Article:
the cuban: There's no need to be rude, Pot, this Kettle is no language whore.
posted by nightchrome at 3:09 AM on April 17, 2006


I hope your not in Japan teaching English.

BWAHAHAHAHAHA!
posted by quonsar at 4:17 AM on April 17, 2006


Nightchrome, you said:

I have very little sympathy for park-squatters who aren't batshit-insane, because the non-crazy homeless in this country seem to almost always be homeless by choice.

Japanese hiring practices (discrimination based on age and sex), rental practices (key money and deposits), public aid policy (cannot apply for public aid if you do not have a fixed address), etc., leave many people unable to get a job, home or public aid.

Homeless shelters are few and far between because local politicians either block their establishment or create laws making it difficult for private shelters to operate (for example, regulations requiring that each person in the shelter have their own private room). They do this for votes (from people who don't want homeless shelters in their neighborhoods) and for financial reasons. Once the homeless person gets a fixed address at the shelter, they can start collecting public aid. This public aid comes out of the local government's pocket. If a shelter has 50 people in it, the public aid alone would cost the local government about US$50,000 per month (or US$600,000 per year) for each private shelter.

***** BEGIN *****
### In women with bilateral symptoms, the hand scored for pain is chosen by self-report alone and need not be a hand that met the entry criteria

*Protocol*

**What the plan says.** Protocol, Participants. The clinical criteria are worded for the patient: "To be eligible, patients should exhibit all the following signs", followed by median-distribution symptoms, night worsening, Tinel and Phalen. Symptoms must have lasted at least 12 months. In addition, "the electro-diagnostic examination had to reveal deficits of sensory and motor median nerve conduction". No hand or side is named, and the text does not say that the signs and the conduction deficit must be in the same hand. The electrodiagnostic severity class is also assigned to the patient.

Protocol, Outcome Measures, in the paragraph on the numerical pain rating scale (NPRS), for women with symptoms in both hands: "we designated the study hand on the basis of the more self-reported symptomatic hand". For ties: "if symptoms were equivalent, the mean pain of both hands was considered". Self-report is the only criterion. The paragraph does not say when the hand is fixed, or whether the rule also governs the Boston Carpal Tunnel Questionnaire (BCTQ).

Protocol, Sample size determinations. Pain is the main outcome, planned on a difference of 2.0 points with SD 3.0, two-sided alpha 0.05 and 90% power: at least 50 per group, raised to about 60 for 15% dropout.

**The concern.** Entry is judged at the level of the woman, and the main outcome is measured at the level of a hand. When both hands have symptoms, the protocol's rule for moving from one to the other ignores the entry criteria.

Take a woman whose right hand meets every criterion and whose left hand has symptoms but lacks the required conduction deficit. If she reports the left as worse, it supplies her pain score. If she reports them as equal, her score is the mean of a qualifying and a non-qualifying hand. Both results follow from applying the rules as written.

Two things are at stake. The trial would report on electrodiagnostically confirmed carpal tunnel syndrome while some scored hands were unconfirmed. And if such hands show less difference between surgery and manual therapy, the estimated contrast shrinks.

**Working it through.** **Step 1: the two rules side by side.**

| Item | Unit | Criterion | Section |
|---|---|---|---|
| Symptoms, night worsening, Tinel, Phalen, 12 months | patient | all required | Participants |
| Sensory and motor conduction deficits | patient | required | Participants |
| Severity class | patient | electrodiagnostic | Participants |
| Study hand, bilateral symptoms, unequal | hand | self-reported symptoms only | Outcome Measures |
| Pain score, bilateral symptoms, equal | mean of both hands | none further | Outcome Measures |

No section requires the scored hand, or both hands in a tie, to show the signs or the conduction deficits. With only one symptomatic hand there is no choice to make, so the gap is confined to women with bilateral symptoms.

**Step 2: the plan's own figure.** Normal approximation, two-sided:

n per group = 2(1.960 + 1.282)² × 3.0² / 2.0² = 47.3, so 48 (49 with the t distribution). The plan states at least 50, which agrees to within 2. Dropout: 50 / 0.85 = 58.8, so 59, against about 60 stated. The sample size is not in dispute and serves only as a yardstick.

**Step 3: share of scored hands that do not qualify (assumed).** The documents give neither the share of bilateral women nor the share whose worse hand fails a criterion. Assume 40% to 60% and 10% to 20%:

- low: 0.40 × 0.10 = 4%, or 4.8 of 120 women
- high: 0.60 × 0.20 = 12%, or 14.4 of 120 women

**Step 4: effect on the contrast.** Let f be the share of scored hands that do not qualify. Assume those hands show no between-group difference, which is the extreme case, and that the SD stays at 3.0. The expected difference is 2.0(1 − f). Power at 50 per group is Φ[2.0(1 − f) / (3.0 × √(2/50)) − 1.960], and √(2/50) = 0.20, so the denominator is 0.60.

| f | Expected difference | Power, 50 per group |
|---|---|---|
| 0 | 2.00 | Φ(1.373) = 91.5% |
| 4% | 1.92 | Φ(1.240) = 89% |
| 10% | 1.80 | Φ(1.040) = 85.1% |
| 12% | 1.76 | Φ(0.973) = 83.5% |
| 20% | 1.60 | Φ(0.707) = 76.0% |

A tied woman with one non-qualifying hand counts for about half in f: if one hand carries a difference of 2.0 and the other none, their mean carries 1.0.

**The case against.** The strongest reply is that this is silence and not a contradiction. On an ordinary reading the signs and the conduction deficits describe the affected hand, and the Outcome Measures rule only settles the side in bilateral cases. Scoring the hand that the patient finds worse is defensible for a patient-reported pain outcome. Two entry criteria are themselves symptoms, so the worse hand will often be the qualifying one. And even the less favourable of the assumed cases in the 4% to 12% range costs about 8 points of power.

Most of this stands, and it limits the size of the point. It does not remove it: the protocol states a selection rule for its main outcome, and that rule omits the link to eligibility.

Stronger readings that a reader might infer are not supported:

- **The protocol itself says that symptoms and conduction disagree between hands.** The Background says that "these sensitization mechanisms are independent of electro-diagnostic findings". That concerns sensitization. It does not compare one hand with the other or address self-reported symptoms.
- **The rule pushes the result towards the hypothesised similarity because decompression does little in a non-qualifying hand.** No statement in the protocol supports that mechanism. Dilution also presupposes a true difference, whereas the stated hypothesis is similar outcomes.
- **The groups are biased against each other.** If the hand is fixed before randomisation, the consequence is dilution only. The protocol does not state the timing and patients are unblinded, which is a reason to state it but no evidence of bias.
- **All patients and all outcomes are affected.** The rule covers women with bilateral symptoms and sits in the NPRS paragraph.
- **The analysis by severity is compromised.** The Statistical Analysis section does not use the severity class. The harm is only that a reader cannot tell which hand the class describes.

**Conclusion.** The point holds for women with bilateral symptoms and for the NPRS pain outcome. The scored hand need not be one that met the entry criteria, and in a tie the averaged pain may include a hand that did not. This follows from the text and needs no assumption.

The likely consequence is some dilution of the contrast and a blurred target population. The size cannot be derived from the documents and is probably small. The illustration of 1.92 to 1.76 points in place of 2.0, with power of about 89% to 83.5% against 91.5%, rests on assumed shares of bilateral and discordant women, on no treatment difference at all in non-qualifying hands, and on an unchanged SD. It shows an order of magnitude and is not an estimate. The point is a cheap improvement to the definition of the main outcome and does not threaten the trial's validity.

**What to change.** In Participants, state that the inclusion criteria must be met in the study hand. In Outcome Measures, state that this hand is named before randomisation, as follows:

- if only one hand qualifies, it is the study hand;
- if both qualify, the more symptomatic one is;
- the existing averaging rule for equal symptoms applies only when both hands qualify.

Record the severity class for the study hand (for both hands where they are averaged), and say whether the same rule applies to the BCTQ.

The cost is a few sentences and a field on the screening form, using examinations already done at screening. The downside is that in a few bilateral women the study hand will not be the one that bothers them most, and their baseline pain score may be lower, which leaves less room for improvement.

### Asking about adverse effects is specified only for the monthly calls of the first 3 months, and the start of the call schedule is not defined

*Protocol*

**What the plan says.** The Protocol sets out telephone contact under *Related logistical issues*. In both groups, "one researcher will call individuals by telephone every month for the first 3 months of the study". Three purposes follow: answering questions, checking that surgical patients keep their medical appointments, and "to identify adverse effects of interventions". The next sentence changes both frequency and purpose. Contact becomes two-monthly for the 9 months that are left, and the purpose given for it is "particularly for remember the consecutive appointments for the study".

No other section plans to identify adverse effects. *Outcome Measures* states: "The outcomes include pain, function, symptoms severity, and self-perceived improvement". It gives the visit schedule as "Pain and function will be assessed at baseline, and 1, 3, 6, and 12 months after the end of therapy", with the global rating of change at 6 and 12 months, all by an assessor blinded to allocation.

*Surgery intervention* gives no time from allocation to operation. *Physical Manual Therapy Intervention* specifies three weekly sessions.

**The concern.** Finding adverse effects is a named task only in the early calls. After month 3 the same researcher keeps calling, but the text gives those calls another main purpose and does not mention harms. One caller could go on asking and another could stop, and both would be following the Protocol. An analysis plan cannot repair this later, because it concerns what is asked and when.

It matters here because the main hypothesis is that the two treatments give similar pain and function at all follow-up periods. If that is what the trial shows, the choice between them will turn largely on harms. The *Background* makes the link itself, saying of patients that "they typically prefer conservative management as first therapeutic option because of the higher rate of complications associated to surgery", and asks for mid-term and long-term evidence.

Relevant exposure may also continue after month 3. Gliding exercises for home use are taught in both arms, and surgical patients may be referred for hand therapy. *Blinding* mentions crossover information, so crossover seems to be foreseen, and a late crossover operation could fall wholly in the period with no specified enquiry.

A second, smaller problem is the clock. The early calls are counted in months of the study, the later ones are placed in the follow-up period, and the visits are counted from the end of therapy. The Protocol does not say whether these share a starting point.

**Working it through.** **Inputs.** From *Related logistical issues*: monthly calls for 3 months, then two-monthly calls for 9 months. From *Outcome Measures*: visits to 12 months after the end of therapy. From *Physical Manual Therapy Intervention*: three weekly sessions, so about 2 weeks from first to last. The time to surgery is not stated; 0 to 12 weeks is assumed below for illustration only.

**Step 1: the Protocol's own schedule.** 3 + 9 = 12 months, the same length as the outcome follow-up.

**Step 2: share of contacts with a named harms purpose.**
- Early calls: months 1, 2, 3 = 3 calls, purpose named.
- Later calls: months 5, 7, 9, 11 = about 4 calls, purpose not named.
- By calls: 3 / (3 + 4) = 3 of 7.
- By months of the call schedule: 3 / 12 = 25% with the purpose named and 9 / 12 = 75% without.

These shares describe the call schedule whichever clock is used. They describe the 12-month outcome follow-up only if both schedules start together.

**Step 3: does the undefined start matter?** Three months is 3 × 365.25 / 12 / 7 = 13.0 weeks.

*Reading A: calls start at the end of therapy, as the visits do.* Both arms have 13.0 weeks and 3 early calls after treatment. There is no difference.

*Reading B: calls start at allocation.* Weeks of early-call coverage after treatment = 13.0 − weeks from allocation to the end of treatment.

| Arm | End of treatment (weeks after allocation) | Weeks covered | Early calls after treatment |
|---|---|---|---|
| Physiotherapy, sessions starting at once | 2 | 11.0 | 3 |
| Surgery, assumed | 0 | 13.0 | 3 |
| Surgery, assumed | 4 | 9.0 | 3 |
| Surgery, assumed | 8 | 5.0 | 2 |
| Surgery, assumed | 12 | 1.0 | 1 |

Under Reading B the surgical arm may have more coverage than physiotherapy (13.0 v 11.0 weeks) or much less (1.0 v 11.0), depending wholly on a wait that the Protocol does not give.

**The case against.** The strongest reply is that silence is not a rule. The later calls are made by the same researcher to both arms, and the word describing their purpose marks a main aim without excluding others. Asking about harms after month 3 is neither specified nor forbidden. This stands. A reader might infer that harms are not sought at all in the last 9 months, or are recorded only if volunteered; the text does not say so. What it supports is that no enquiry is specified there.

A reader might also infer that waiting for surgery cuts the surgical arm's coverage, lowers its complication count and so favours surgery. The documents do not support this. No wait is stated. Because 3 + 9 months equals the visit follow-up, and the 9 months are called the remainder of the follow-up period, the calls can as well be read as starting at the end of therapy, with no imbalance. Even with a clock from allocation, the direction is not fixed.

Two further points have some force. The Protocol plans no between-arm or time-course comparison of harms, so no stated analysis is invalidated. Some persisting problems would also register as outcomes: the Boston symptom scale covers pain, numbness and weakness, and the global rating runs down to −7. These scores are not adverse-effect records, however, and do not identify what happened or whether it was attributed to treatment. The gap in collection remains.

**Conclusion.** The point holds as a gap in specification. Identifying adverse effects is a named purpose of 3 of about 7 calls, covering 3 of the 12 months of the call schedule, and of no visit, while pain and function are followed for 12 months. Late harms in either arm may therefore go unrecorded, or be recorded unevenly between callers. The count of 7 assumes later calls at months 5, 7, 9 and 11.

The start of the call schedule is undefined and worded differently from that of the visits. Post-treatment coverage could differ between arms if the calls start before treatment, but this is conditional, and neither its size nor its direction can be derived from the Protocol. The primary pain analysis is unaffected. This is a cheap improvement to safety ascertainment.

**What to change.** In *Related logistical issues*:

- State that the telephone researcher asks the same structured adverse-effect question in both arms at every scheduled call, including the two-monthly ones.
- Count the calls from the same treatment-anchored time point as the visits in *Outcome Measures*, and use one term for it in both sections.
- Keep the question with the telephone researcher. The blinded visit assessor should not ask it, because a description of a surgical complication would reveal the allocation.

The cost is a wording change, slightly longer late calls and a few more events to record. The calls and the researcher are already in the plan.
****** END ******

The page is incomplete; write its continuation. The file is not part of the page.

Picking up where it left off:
Public shelters exist but they are next to useless because people are only allowed to stay there for a short period of time - not long enough to get a job and save enough money to get back on their feet.

I have dined with homeless people, had lengthy conversations with them in Japanese and have intimate knowledge of the inner workings of private shelters but I have never met (nor heard of) a homeless person there by choice. I am sure they exist but they are definitely not the majority as you would lead us to believe.

Here in Japan, the unemployment rate is ridiculously low...

Unemployment figures in Japan only include those who are actively looking for work while collecting unemployment. People living in parks or under bridges are not included in the unemployment rate.

Nightchrome,